Monday, January 11, 2010

Are Boomers’ Bad Habits Spreading To Their Parents?

Boomers are stereotypically self-indulgent, but now there's the possibility that they've spread the attitude to their parents. If so, it proves the adage: insanity is hereditary — you get it from your kids.

The New York Times published a story on Friday entitled Seeing Old Age as a Never-Ending Adventure. Talk about maddening. It was about seniors — people in their 80s and 90s — continuing to engage in adventurous pursuits. One of the sources was a man who engaged in wing-walking at 89.

The story's anecdotal lead told the story of an Ocala, Fla., woman who, at age 90, went hiking in South Africa. At some point during the three-week trip last August, she sprained her ankle, and because no one had thought to bring crutches along, she had to cut her trip short.

What the story doesn't mention is what "cutting the trip short" entailed, and what effect it had on the itinerary, the guides, and the other participants. I have some limited experience with this, one that was not pleasant. We took a cruise through Tahiti for my 50th birthday, and one of the optional shore excursions was a jungle walk on Raiatea. It was blatantly advertised as a strenuous hike, involving the use of ropes to climb up dirt slopes.

There was a very sweet man on the cruise named Henry (see photo), who, though well into his 80s, thought this would be a fun excursion. He lasted no more than about a third of the way through the journey, when he became short of breath and realized his folly at coming with us.

So what then? My spouse, an internist, was reluctant to leave him alone on what could barely be described as a trail. But there was only one guide; for him escort Henry back to town would mean essentially cancelling the trip. Henry insisted he would be okay, but my spouse wasn't confident of that. So what happened? She stayed with Henry, and missed a spectacular hike through the jungle that ended at a swimming hole at the base of a picturesque waterfall.

Back on the ship, our inquiries as to why a man of Henry's advanced age had been allowed to sign up for this excursion were met with shrugs and apathy. Nor was there any offer of a refund for my wife.

I don't want to sound ageist, for a variety of reasons. First, I realize that everyone is different. Back in the days when I was a travel writer, I spent a week in Morocco on a familiarization tour with a group of travel agents. One of them was 77, and after a day’s activities, she would jump into a cab with a couple of other agents and visit other hotels in the city to jot down notes.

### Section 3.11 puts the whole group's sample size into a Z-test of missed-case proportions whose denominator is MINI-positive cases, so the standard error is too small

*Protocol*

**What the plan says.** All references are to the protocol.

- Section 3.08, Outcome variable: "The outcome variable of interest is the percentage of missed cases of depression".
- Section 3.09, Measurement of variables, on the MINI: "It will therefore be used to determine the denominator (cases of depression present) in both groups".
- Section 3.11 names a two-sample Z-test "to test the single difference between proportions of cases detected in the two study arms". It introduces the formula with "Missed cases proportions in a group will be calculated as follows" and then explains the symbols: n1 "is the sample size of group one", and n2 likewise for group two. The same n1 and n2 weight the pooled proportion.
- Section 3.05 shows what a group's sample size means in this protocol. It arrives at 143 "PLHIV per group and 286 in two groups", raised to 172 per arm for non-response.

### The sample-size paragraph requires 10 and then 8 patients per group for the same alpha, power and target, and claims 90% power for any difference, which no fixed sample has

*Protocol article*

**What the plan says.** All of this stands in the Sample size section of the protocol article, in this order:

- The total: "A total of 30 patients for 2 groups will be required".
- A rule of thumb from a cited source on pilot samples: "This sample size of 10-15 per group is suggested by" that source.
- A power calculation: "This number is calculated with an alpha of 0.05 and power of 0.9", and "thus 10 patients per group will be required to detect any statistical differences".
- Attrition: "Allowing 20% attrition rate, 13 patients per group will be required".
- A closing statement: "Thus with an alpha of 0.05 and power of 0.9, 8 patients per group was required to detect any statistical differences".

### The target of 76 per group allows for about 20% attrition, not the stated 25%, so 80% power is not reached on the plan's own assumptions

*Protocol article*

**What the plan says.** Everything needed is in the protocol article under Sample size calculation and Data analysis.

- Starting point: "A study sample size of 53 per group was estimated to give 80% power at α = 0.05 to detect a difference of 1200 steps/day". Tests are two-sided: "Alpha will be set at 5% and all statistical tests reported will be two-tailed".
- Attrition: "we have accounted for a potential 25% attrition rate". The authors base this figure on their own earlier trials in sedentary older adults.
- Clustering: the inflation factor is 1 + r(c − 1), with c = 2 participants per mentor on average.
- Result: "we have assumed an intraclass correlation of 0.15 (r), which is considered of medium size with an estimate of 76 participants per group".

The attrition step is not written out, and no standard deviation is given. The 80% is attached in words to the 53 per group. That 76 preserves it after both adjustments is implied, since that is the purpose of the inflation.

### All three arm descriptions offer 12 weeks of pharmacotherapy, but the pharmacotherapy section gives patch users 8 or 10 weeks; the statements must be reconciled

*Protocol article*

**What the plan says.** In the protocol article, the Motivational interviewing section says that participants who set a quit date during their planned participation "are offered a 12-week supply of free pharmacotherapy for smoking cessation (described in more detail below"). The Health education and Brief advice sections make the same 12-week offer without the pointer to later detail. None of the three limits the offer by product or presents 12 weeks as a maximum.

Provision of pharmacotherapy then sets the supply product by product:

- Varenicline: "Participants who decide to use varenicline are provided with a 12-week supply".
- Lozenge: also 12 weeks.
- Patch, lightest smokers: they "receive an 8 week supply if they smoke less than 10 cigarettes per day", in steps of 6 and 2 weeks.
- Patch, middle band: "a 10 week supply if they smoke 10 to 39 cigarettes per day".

Second, I know that there's only a narrow sliver of years from the time you have the discretionary income to travel adventurously to the time you stop collecting frequent flyer miles entirely.

Third, and most important, I know that I'm going to be making this decision myself someday. I only hope that I have the common sense to recognize my limitations. My own father, who will be 90 next month, went to Venice and Dubrovnik a couple of years ago with one of his granddaughters. I tried to explain to him, having just been there myself, that Venice is the quintessential walking city. But you can't just hail a cab to take you back to your hotel if you get tired. You can hail a gondola, of course, provided your hotel is actually on a canal and that you have converted most of your retirement fund into euros. To my father’s credit, he swore off European travel after that trip.

I'm all for staying active, but have some consideration for your fellow travelers. That certainly is not the case with the woman from Florida who sprained her ankle. She's going back to South Africa this year to complete the journey. Sheesh.


  1. Crankier than usual, but you make some good points.

    I'll add this: it's not always about age. Jane's illness took its toll on her mobility, but she still wanted to travel and try just about anything that was offered to her. (I think that her motivation was probably similar to that of very old folks -- there may not be other opportunities in this life, so I'd better take this one.) I tried to make sure that _I_ was the one inconvenienced if something went wrong -- which, thankfully, it rarely did. (Your wife upheld her professional ethics, to her great credit.)

  2. Clearly, Howard, you haven't met my dad who climbed Kilimanjaro at age 72. Of course, he's kind of hyper. And in exceptional shape for his age. Okay, I get your point I really do. It's a tough call. I admire Henry for "going for it" on his vacation. But I do agree that someone with the cruise trip should've looked at him and advised him against the hike. Monica is a saint!